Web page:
The demagogues and propagandists of the Empire want us to believe that ‘something ended’; they want us to accept defeat.
Why should we? There is no defeat anywhere on the horizon.
There are only two separate realities, two universes, into which our world had been shattered into: one of Western nihilism, another of revolutionary optimism.
I have already described the nihilism, but what do I imagine when I dream about that better, different world?
Do I envision red flags and people forming closed ranks, charging against some lavish palaces and stock exchanges? Do I hear loud revolutionary songs blasted from loudspeakers?
I actually do not. What comes to my mind is essentially very quiet and natural, human and warm.
There is a park near the old train station in the city of Granada, Nicaragua. I visited it some time ago. There, several old trees are throwing fantastic shadows on the ground, providing a desirable shade. Into a few big metal columns are engraved the most beautiful poems ever written in this country, while in between those columns stand simple but solid park benches. I sat on one of them. Not far from me, a couple of ageing lovers was holding hands, reading cheek to cheek from an open book. They were so close that they appeared to be forming a simple and totally self-sufficient universe. Above them were the shining verses written by Ernesto Cardenal, one of my favorite Latin American poets.
I also recall two Cuban doctors, sitting on a very different bench, thousands of miles away, chatting and laughing next to two goodhearted and corpulent nurses, after performing a complex surgery in Kiribati, an island nation ‘lost’ in the middle of South Pacific.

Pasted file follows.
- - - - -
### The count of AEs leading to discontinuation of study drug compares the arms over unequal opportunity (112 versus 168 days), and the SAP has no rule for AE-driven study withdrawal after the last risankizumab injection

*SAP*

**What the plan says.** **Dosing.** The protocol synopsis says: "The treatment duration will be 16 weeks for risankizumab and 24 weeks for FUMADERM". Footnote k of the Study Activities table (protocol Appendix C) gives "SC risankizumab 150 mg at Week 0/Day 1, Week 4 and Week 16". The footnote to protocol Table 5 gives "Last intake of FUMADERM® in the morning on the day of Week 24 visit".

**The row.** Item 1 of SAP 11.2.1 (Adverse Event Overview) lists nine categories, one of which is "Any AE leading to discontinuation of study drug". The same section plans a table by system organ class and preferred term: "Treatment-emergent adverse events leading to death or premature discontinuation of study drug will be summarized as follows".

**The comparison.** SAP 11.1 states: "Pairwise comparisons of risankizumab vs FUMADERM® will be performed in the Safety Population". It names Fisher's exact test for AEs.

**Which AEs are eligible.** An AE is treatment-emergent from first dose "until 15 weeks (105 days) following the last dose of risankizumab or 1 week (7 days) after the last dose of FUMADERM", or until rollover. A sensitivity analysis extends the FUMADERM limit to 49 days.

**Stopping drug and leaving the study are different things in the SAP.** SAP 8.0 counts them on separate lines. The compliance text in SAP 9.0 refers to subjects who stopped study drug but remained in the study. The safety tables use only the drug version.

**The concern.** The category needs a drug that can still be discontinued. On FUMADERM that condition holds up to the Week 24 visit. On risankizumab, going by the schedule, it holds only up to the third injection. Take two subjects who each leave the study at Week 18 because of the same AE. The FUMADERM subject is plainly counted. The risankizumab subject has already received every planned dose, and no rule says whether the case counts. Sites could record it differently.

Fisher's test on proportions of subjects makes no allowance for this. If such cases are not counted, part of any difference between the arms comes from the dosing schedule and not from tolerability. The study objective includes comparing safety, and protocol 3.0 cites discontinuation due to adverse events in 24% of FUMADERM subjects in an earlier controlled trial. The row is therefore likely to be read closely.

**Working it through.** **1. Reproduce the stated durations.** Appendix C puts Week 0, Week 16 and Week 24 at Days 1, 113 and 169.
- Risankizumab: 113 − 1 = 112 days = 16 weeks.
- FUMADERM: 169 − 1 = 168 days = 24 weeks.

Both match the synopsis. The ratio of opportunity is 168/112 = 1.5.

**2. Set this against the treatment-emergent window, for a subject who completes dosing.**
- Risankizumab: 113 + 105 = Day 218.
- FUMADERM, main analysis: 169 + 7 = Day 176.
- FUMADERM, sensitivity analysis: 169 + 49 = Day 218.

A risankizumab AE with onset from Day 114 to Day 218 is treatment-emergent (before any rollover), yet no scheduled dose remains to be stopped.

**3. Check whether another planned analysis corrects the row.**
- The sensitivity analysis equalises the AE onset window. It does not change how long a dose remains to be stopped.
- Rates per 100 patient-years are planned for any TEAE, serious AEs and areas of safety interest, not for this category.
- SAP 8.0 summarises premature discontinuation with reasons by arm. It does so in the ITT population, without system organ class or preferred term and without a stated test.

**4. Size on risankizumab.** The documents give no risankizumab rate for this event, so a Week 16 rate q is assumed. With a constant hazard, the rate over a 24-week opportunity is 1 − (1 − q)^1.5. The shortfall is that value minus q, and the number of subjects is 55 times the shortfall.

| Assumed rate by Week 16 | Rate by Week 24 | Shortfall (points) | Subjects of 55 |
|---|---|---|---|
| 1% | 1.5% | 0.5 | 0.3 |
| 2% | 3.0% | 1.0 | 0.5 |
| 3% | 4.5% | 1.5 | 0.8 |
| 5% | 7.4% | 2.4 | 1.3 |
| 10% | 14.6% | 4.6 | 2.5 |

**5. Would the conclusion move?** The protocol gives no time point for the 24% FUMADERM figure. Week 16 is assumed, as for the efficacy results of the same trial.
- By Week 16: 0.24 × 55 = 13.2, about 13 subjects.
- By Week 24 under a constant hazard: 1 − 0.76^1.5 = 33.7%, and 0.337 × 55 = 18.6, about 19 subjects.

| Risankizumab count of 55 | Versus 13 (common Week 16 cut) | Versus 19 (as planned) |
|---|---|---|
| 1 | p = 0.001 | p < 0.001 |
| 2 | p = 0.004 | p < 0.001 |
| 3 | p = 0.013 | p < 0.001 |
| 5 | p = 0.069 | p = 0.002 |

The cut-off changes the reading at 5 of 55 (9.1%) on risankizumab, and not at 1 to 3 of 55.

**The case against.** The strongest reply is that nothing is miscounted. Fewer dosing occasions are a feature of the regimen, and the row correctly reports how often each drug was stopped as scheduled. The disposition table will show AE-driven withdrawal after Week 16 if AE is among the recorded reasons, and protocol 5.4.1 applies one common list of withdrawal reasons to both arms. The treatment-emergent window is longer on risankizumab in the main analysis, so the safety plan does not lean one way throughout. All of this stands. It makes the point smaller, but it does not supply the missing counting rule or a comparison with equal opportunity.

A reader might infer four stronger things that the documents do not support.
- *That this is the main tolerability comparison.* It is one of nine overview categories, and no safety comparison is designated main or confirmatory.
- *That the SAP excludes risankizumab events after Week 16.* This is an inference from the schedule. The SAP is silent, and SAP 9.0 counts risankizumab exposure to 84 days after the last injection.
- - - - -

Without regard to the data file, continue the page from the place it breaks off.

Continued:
I remember many things, but they are never monumental, only human. Because that is what revolution really is, I think: a couple of ageing peasants in a beautiful public park, both of them in love, holding hands, reading poetry to each other. Or two doctors travelling to the end of the world, just in order to save lives, far from the spotlight and fame.
And I always remember my dear friend, Eduardo Galeano, one of the greatest revolutionary writers of Latin America, telling me in Montevideo, about his eternal love for his wonderful lady called “Reality”.
Then I think: no, we cannot lose. We are not going to lose. The enemy is mighty and many people are weak and scared, but we will not allow the world to be converted into a mental asylum. We’ll fight for each and every person who has been affected, and drowned in gloom.
We’ll expose the abnormality and perversity of Western nihilism. We’ll fight it with our revolutionary enthusiasm and optimism, and we will use the greatest weapons, such as poetry and love.
Andre Vltchek is a philosopher, novelist, filmmaker and investigative journalist. He has covered wars and conflicts in dozens of countries. Three of his latest books are revolutionary novel “Aurora” and two bestselling works of political non-fiction: “Exposing Lies Of The Empire” and “Fighting Against Western Imperialism”. View his other books here. Andre is making films for teleSUR and Al-Mayadeen. Watch Rwanda Gambit, his groundbreaking documentary about Rwanda and DRCongo. After having lived in Latin America, Africa and Oceania, Vltchek presently resides in East Asia and the Middle East, and continues to work around the world. He can be reached through his website and his Twitter.